Shale oil has always been the most difficult and thus, expensive, oil to extract – all of these oil companies knew that from the get-go….Shell Oil’s project went belly up in the Rocky Mountains Western slope in the 90’s and that should have been the warning shot….but greedy dummies still wanted to make $millions thinking that they would have better luck than Shell…how delusional is that?
AND why doesn’t the US keep their own oil (as was told to the people decades ago) so they aren’t reliant on the Middle East? Instead, they put it on the international market to make huge bucks, then invade the countries that have oil to get theirs! Does that make sense?I don’t think so.

C D
C D
4 months ago

Americans can’t win this game.
If the prices go down, which is easy to manipulate by the already big producers then American petroleum companies go bankrupt.
It is difficult to be profitable in this market with shale oil, if not impossible.
Do we know for sure how much money shale oil industry got from the banks and has to be returned?

CHUCKMAN
4 months ago

Shale oil is almost a symbol or metaphor for the United States today.

Chris Chuba
4 months ago

I have been reading how shale is a house of cards for at least two years but U.S. oil production is now at 13M bbls/day, at the start of 2017 it was 9M.

20yrs ago I would have been dancing in the street but today, neocons like Paul Gigot in the Wall Street Journal Report freely admit this enables U.S. aggression, ‘we don’t have to worry about oil production from bad actors like Iran and Venezuela (ie. we don’t have to negotiate with them, we can terrorize them)’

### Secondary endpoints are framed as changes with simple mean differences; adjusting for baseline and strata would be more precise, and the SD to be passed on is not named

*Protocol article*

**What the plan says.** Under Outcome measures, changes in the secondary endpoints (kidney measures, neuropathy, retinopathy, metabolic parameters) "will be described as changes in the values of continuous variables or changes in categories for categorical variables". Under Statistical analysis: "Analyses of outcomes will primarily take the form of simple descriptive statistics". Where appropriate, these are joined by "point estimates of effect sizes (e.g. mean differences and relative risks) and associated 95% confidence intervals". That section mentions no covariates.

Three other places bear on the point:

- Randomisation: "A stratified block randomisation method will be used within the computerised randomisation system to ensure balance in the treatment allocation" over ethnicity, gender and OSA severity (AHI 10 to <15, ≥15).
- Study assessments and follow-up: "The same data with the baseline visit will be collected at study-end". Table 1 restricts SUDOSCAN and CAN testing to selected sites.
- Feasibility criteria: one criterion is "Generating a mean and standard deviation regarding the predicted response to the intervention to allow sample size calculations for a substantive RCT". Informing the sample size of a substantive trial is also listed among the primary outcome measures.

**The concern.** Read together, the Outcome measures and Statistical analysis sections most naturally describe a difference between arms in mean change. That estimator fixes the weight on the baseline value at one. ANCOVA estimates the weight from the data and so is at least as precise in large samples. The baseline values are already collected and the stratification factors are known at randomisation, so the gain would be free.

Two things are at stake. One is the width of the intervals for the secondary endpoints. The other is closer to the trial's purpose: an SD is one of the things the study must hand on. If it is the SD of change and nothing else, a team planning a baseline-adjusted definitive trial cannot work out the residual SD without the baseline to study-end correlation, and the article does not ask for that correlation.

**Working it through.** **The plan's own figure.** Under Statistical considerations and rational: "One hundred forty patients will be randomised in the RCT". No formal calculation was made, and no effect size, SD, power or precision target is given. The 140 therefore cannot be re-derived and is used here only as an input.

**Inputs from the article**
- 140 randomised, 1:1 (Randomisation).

If it is a house of cards then when will the Shrek victory dance end?

Canosin
Canosin
4 months ago
Reply to  Chris Chuba

the biggest economy of all time…..????
the biggest bubble in human history instead has been created……a monster bubble that’s gonna burst any time soon……
think of this….according to recent polls…..41% of the US population does not have 1000 $ for emergency cases…bad infrastructure…..very bad contaminated tap water…bridges, roads, dams, rails…..just mentioning a few….a wholly corrupted education system…..federal debt over 23 tr…..state debt over 68 tr, ……and wars all over …..the petrodollar is soon history…..and the shale industries is a sham….well done America

vlom2441
vlom2441
4 months ago
Reply to  Canosin

Add to your list a failed education system and the millions without healthcare.

James Willy
James Willy
4 months ago
Reply to  Chris Chuba

It Might end soon if a few of these countries would team up and all band together and FINALLY isolate these americunts. Bankrupt them. Get rid of all dollar assets in their countries. Dump the petrodollar. TODAY. Attack them. Over whelm them and make each attack on them extremely costly. Attack them from all directions at once. Attack their contractors on the ground face to face. Problem is nobody will do anything to even try to stop them. Even Russel Bentley *Texas* told me a couple weeks ago that his men are forbidden to shoot back at them. He says his men would be sent to jail if they fired at the nazis. Nobody will shoot at them. Nobody will take any action to try to make it stop So how do you expect an end?

Anti-Empire